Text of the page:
Understanding the Power of Introverts in the Workplace
It’s easy to get convinced in a job interview that an extrovert candidate is the best fit for the position. But what if their introvert competitor is actually more suitable? Don’t dismiss a candidate because they might not have engaged as actively or discovered a shared hobby in the course of the conversation. Instead, take the opportunity to embrace the secret power of introverts in the workplace.
Current Biases Against Introverts
Introverts are more common in a workplace than managers might realise. According to one study, as much as 50 percent of the U.S. workforce self-identifies as introverts. And yet, 96% percent of leaders and managers self-identify as extroverts, creating a significant chasm and even some biases against talent that is not as outgoing or seems shyer than their peers.
Society tends to have an implicit cultural bias against introverts, and that bias manifests itself particularly strongly in the workforce. Someone who talks to us every day is naturally more well-regarded than their peer who gets to their desk, sits down and begins to work without much interaction. Similarly, the colleague who speaks up at a meeting will receive more accolades than the one who sits down and takes in everyone else’s opinions.
However, that bias could be a significant mistake.
Introverts tend to have qualities that make them exceptionally well-suited to be more productive and even take on leadership roles. All you have to do is learn how to harness that power.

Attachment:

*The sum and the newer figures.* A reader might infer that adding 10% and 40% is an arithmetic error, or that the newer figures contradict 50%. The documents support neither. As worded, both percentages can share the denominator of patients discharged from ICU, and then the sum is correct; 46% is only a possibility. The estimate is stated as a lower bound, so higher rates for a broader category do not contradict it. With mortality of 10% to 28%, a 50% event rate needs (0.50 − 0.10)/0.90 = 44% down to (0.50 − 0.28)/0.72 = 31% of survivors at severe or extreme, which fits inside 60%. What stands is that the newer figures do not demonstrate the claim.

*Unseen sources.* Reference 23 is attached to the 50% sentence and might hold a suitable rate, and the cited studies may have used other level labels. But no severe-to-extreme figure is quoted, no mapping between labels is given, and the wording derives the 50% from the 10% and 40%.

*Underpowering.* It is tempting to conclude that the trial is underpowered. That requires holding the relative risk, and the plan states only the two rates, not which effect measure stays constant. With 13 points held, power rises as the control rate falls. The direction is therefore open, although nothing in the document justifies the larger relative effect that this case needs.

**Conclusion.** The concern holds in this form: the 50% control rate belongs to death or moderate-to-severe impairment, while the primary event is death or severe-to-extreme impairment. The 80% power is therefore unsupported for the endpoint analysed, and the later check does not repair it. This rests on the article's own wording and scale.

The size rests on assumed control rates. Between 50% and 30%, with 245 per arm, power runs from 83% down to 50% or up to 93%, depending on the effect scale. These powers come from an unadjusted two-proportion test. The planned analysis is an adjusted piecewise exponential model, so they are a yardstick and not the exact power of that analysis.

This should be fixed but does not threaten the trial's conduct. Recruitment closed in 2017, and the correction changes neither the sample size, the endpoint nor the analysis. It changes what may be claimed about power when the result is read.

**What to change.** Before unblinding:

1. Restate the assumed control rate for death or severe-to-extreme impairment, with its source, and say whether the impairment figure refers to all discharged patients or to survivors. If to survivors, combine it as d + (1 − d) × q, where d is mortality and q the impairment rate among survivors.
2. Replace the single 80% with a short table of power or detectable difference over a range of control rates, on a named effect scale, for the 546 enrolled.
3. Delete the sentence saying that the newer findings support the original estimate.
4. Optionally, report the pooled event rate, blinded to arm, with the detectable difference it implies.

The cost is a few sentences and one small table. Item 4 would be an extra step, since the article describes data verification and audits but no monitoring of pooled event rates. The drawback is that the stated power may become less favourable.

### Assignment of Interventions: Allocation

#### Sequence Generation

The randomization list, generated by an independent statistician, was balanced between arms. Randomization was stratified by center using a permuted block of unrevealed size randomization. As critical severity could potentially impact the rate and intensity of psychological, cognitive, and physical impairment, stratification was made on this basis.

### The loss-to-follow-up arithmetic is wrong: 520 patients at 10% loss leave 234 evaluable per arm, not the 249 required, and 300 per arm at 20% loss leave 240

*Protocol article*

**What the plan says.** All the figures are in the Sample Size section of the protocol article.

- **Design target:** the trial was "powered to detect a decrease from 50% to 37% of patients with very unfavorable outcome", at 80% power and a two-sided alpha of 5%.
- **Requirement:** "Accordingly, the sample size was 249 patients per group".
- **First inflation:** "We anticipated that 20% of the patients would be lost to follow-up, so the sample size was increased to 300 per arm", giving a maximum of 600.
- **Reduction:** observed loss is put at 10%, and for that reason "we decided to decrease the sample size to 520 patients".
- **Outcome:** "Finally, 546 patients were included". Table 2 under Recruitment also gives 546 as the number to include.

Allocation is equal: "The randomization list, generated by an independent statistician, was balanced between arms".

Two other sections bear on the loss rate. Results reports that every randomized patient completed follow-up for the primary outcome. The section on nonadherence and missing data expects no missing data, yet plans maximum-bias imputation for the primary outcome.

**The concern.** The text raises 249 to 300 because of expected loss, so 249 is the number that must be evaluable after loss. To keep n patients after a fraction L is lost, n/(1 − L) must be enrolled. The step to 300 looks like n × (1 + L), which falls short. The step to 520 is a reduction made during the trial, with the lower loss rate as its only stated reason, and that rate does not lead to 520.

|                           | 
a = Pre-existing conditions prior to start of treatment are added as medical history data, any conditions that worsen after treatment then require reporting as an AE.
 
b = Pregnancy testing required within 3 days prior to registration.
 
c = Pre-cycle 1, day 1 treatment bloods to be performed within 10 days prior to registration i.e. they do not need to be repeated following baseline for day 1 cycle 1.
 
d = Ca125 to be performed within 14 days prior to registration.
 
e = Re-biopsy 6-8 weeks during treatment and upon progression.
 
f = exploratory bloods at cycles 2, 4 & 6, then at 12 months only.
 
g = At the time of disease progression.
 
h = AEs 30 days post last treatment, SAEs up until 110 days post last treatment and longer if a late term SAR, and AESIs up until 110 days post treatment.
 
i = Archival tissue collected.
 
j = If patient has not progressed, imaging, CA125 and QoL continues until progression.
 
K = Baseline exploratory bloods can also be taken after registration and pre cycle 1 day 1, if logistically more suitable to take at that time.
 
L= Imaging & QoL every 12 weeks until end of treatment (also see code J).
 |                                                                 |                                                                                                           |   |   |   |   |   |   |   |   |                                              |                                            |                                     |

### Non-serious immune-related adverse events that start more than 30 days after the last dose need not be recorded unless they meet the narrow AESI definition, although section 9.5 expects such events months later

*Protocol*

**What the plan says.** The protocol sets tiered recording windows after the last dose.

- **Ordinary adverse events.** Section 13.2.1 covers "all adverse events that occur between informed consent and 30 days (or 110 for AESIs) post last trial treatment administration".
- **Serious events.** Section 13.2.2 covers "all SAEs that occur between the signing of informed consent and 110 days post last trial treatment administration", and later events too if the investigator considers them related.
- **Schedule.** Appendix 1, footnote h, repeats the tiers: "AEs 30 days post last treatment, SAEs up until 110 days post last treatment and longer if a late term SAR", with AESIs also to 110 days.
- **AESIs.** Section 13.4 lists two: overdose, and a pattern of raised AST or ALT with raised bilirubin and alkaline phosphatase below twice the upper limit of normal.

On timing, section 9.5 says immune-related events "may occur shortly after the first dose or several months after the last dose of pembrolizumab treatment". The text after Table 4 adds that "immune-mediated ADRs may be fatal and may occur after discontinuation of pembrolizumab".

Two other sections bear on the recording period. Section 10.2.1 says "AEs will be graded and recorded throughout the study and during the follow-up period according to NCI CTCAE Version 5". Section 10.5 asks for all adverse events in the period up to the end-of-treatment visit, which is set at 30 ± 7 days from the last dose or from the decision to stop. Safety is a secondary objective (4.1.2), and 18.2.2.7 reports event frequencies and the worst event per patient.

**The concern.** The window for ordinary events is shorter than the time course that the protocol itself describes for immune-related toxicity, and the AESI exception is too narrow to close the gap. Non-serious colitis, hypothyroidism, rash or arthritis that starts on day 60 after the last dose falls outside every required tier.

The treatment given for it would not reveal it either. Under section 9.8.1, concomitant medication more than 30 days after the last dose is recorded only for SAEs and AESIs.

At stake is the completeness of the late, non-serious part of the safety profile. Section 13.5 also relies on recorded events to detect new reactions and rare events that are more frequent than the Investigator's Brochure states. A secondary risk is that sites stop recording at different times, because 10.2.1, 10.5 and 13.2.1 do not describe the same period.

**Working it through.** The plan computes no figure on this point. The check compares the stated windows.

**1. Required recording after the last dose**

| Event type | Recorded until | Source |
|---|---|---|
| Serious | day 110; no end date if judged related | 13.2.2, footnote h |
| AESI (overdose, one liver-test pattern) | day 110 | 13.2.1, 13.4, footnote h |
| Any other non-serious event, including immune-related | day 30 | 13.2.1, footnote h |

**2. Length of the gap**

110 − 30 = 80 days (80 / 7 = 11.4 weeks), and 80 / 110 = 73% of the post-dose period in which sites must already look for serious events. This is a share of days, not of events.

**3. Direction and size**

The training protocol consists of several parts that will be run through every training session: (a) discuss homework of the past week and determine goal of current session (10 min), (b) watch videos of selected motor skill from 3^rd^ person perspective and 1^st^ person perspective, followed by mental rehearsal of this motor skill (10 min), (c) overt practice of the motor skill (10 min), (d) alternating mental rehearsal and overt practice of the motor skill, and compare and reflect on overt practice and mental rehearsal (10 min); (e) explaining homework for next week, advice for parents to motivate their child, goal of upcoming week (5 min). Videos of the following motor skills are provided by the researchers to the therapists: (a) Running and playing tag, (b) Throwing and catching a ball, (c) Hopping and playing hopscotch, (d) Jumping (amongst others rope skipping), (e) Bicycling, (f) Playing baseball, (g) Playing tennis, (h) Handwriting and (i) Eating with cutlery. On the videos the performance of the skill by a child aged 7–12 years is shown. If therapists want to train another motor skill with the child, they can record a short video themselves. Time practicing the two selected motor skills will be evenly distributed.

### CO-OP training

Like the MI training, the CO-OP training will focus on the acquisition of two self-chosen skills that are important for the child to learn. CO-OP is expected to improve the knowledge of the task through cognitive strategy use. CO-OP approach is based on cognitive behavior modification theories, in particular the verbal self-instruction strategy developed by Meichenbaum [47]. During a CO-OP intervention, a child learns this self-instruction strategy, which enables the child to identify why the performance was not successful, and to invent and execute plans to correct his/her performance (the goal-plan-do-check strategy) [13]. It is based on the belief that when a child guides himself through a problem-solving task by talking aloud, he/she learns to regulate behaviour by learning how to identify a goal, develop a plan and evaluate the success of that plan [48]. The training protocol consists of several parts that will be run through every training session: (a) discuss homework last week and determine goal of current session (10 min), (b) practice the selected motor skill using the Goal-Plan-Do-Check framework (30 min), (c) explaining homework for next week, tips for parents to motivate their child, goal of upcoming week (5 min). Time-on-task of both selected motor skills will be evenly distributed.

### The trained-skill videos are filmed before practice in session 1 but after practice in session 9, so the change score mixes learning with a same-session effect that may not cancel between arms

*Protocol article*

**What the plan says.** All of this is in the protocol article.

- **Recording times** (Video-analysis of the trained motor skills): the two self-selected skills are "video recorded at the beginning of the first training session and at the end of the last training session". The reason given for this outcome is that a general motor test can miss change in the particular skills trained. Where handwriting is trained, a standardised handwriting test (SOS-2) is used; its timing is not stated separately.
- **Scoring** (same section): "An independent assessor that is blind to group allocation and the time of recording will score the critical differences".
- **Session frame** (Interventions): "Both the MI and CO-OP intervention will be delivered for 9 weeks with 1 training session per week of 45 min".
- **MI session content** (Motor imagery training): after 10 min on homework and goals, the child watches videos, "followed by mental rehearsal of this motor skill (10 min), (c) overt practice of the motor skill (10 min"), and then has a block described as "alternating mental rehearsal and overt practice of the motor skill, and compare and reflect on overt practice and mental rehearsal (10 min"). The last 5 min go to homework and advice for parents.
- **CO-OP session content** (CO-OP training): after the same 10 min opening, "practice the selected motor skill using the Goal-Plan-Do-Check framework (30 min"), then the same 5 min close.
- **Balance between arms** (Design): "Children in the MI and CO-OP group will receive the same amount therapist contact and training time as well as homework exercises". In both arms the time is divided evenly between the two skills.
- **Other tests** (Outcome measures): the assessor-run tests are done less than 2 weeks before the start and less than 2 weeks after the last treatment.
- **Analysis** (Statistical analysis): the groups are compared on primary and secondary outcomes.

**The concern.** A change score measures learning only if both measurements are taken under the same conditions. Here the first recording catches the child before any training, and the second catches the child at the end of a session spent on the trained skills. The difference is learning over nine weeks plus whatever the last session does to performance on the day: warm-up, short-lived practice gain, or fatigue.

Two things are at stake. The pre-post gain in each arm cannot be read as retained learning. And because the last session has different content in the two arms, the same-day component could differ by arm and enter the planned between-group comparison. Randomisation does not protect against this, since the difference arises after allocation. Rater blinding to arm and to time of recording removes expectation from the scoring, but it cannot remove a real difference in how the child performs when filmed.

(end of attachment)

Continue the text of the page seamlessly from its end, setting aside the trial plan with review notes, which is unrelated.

The Power of Introversion
Firstly, it’s easy to confuse introversion with shyness. But in reality, the two are not the same. While shy people refrain from speaking out in public settings because they’re nervous, introverts take the same action because they see the value in listening. And that’s the first indication of their potential power.
The end result might be the same. But the reasoning to get to that point differs, in some ways significantly.
In fact, introverts tend to develop a number of skills that can become significant in today’s workforce. They know how to listen, and are more considerate of others’ opinions before arriving at a decision. As a result, according to U.S. author Susan Cain, introverts tend to be more reflective, and are better able to build productive professional relationships.
One study of MBA students is particularly revealing in the gap between perception and reality when it comes to introverts. In group projects, students tend to give their extrovert peers higher ratings than introverted group members. But as the project goes on, the ratings begin to reverse themselves, as introverts reveal their true value and productivity.
Actual work, it turns out, is more than just talking. Or, as the researcher responsible for the study stated,
‘Extroverts disappoint us over time when they’re part of a team. On a team, you’re expected to work hard and contribute a lot. But they’re often poor listeners, and they don’t collaborate’.
Contrast that with introverts, who may not make as good of a first impression but will end up more productive, collaborative, and successful over time.
Introverts as Business Leaders
In reality, there is a significant case to be made that despite the current chasm and biases, placing introverts in crucial company positions and leadership roles comes with significant benefits. As Forbes highlights, some of the today’s most influential and well-regarded leaders – such as Google’s Larry Page and Facebook’s Mark Zuckerberg – self-identify as introverts. Charles Darwin, Al Gore, and Albert Einstein also fit on the spectrum.
Introverts are beneficial employees to have in the workplace and employers need to harness the potential both introverts and extroverts can bring to the table. The secret power of introverts might just be the variable that ensures long-term success for your company.